Exercise, sudden cold stimulate brain longevity
by Aaron Warner
Working with many older clients I often hear them complain about memory loss, poor ability to focus and other brain related concerns with aging. Concerns such as dementia, Alzheimer’s and Parkinson’s make the conversations on occasion. To lighten the mood I’ll tell the following joke:
A woman walks into her doctor’s office and her doctor says to her “I have some good news and some bad news Mrs. Johnson.”
She asks “Well, what is it?”
Her doctor says “You have cancer AND you have Alzheimers.”
She responds “Well at least I don’t have Alzheimers.”
One of my clients, Mrs. Lydia Johnson, has mentioned some loss of memory and focus however she is over 70 and has suffered from a neurological disorder called Ataxia. The National Ataxia Foundation describes ataxia as follows:
Ataxia is a degenerative disease of the nervous system. Many symptoms of Ataxia mimic those of being drunk, such as slurred speech, stumbling, falling, and incoordination. These symptoms are caused by damage to the cerebellum, the part of the brain that is responsible for coordinating movement. Ataxia treatment involves a combination of medication to treat symptoms and therapy to improve quality of life.
Dr. Andrew Huberman is a neurobologist and opthamalogical research scientist at Stanford University. His new podcast Huberman Lab is one of the fastest growing and most popular in the health and human performance category. Among his areas of concern he covers supplements, weight training and muscle building, eye health and again, leadership skills, meditation, nicotine, alcohol, cannabis and the current best supported research for what these things either do for are against our bodies. Podcasts vary between long-form monologue and long-form interview styles typically heavy up front with advertisements, followed by an overview of the topic after which he and/or his guests dive into the relevant studies, history and current best practices.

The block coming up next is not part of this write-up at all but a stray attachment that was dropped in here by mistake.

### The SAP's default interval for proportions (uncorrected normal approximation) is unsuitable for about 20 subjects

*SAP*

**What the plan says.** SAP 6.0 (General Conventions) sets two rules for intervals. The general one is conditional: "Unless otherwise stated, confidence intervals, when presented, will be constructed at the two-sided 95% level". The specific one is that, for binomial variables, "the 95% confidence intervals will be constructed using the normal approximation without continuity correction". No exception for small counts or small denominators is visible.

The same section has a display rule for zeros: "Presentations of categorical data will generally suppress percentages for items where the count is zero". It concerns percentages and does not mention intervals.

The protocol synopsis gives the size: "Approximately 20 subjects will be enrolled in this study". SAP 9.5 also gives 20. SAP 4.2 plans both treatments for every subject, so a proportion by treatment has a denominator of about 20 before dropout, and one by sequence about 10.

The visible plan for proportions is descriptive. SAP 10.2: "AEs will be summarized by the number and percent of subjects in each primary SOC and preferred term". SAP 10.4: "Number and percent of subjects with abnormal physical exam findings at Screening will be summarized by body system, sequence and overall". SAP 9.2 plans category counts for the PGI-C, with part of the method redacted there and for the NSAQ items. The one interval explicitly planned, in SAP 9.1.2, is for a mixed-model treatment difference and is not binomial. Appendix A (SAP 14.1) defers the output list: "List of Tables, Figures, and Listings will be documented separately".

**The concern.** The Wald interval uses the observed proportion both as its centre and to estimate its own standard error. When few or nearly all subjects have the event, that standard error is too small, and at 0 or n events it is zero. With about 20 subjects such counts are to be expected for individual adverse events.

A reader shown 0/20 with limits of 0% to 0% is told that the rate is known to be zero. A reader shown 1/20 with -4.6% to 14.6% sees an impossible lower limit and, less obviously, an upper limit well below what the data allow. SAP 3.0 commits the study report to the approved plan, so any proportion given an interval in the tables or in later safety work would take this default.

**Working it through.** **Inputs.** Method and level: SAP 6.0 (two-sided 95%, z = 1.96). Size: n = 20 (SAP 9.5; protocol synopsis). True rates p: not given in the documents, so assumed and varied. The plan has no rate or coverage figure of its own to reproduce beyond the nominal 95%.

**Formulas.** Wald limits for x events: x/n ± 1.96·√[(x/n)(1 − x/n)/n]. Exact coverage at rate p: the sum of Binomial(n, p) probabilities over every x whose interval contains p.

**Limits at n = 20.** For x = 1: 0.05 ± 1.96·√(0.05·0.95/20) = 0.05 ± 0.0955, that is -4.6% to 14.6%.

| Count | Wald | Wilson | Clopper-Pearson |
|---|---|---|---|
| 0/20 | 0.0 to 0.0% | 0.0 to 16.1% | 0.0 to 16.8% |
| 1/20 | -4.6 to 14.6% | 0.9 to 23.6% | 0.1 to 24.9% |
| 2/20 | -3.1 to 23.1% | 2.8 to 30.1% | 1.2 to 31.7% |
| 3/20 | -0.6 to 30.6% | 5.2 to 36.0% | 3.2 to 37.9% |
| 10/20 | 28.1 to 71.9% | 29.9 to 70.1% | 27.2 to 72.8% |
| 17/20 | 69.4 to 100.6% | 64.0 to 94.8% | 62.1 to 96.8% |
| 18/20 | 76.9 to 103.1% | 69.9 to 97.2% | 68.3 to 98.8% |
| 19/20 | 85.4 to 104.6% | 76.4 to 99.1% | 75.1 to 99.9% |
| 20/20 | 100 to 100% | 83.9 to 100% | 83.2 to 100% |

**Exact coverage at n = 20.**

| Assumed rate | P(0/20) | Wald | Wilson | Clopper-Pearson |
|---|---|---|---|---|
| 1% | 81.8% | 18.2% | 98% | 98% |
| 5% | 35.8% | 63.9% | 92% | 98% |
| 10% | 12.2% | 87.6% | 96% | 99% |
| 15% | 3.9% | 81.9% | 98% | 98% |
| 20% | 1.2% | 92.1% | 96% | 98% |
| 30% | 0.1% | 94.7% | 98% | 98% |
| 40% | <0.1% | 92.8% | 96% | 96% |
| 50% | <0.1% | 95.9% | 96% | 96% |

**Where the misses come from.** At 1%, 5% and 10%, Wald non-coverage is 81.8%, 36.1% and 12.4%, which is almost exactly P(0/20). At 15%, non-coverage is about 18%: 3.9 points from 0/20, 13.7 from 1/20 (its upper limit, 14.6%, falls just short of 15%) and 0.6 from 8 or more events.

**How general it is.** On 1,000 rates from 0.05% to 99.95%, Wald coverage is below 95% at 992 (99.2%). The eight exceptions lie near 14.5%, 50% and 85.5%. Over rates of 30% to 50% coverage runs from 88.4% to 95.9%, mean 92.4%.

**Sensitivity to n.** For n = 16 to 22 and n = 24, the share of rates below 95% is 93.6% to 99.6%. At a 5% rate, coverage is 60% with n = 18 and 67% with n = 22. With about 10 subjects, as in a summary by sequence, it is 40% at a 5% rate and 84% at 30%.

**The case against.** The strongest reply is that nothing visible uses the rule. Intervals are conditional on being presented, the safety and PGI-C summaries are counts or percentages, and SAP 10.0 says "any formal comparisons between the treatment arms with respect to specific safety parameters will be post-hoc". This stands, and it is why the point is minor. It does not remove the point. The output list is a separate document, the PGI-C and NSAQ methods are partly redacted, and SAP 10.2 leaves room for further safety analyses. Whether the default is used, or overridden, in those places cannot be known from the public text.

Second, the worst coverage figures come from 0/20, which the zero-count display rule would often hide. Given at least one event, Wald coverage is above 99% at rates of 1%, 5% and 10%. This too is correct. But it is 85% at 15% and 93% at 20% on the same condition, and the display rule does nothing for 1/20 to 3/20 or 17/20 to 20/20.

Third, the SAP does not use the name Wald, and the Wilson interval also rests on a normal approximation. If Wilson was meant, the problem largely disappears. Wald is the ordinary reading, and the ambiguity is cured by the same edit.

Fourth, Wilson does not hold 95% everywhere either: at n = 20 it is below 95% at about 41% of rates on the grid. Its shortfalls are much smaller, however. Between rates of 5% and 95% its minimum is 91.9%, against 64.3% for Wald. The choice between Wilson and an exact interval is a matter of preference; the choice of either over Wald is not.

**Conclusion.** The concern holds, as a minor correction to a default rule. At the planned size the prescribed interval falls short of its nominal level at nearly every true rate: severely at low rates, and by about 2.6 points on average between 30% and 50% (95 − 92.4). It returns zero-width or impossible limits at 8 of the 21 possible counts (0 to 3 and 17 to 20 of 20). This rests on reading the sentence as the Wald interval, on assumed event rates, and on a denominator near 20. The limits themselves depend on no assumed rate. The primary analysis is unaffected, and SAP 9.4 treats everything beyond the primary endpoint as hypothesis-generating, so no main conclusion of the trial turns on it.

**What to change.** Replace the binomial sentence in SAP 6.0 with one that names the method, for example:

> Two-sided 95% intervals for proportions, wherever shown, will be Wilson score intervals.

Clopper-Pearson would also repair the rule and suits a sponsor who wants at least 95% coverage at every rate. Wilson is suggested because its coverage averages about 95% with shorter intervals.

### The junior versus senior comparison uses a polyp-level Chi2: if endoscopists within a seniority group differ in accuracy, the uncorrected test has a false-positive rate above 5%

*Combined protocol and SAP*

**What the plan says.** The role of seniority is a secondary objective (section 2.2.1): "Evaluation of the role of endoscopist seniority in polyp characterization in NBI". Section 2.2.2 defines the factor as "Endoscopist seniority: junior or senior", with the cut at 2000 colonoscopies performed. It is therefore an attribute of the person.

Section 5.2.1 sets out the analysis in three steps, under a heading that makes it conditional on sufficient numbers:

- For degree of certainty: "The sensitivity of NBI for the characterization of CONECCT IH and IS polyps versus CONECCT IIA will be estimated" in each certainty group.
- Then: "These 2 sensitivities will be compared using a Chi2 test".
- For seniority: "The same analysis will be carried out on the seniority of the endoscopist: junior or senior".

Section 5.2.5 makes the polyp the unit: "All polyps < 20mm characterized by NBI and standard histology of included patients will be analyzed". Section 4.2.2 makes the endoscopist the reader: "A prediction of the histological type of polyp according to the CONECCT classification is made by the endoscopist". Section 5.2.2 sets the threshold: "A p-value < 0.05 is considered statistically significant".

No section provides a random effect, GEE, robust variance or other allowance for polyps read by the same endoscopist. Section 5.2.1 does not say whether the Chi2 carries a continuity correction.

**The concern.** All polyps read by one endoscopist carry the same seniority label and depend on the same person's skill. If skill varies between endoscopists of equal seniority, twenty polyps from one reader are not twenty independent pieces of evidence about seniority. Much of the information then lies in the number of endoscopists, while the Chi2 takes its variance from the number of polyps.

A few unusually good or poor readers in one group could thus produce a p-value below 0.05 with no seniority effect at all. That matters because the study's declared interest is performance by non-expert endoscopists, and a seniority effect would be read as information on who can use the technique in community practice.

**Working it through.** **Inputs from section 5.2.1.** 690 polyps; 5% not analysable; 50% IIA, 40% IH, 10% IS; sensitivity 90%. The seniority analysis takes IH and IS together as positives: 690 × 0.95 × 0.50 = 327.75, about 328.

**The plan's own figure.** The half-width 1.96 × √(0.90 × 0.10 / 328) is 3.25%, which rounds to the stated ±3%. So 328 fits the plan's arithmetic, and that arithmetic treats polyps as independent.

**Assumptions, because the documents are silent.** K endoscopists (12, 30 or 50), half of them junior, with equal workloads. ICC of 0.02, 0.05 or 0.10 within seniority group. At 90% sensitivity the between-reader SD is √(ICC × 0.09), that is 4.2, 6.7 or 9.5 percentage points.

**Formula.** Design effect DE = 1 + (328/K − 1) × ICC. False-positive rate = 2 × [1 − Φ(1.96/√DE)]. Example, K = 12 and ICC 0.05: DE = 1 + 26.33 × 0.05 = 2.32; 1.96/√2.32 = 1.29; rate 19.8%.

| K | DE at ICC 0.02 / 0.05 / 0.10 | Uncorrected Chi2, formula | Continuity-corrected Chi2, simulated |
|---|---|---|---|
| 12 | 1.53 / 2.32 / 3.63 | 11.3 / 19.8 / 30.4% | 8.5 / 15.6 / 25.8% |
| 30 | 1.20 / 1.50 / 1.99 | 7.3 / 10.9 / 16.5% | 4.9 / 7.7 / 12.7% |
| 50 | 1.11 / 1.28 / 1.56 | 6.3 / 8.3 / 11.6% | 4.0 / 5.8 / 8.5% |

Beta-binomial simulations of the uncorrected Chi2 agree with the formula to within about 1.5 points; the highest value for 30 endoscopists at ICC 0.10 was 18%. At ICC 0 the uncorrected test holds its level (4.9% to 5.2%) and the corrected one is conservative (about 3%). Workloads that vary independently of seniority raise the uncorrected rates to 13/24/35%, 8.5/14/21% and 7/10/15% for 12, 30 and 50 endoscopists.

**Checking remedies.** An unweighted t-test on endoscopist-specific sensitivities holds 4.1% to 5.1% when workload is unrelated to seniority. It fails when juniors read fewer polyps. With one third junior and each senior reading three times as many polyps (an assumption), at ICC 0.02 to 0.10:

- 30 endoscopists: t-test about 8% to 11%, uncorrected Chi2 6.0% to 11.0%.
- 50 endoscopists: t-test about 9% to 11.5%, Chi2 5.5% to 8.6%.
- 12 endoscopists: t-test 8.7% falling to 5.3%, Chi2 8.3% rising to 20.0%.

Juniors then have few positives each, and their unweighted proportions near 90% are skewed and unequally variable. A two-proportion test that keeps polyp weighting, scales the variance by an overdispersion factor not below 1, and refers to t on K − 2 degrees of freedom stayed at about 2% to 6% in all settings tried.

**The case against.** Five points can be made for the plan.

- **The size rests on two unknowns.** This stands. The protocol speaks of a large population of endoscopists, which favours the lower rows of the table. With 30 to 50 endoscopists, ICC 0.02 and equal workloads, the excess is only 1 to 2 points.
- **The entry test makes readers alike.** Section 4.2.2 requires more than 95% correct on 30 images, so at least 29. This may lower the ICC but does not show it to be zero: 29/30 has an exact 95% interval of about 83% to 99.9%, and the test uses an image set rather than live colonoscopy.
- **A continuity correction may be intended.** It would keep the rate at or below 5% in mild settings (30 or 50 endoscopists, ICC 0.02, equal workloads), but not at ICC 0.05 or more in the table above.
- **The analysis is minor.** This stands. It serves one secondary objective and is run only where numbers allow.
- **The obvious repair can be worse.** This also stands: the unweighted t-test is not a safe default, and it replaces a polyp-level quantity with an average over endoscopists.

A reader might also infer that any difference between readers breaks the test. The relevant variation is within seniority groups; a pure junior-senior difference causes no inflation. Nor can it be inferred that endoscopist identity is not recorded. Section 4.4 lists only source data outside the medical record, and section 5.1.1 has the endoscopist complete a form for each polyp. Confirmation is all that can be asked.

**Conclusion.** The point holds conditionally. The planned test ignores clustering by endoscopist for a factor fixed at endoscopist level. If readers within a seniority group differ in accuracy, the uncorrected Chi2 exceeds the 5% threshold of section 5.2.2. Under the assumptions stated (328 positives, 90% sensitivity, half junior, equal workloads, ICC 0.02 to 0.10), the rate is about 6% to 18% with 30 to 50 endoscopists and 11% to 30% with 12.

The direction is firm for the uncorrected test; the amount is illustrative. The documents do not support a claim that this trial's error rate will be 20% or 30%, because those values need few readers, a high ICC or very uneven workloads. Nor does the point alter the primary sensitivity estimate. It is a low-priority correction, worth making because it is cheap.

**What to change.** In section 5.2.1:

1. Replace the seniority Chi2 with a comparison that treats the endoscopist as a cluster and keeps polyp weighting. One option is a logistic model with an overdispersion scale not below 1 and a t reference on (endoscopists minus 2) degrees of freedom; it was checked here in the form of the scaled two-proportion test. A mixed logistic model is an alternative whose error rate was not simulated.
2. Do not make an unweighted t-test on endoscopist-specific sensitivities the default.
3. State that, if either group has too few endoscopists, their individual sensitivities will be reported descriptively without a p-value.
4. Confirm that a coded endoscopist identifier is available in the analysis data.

Dr. Wendy Suzuki, Ph.D. is a Professor of Neural Science and Psychology at New York University. Her research focuses on memory, attention, brain plasticity and simple daily habits that can be leveraged to improve learning, focus, memory and cognitive ability. Among the modalities discussed which positively affect brain health and function are cardiovascular exercise, weight training, deliberate cold exposure, meditation, verbal affirmations (Neuro-Linguistic Programming), sleep and other behavioral practices for enhancing learning, mood and stress management and increasing attention span.
Her interest in these practices was piqued when her father, a lifelong reader and engineer who helped start the Silicon BValley boom, began to suffer symptoms of dementia and Alzheimer’s. Dr. Suzuki noticed in her parents what she was learning about herself and in her laboratory studies – her father, despite actively bathing his brain with information, was losing cognitive function while her mother, the life-long exercise enthusiast, was seeing no decline though being roughly the same age.
Her research went on to find this is true of people all over the world, including Scandinavia where a longitudinal study of women classified from low fitness to high fitness were visited forty years later and found the high fitness women maintained better brain health and cognition.
Getting into the particulars Dr. Suzuki explains the role of the hippocampus in our brain’s control of memory and recall capability. It seems exercise, in her words, gives the hippocampus a “bubble bath” which results in noticeable improved function and even offers improved beautification of the gland itself when looked at later in life.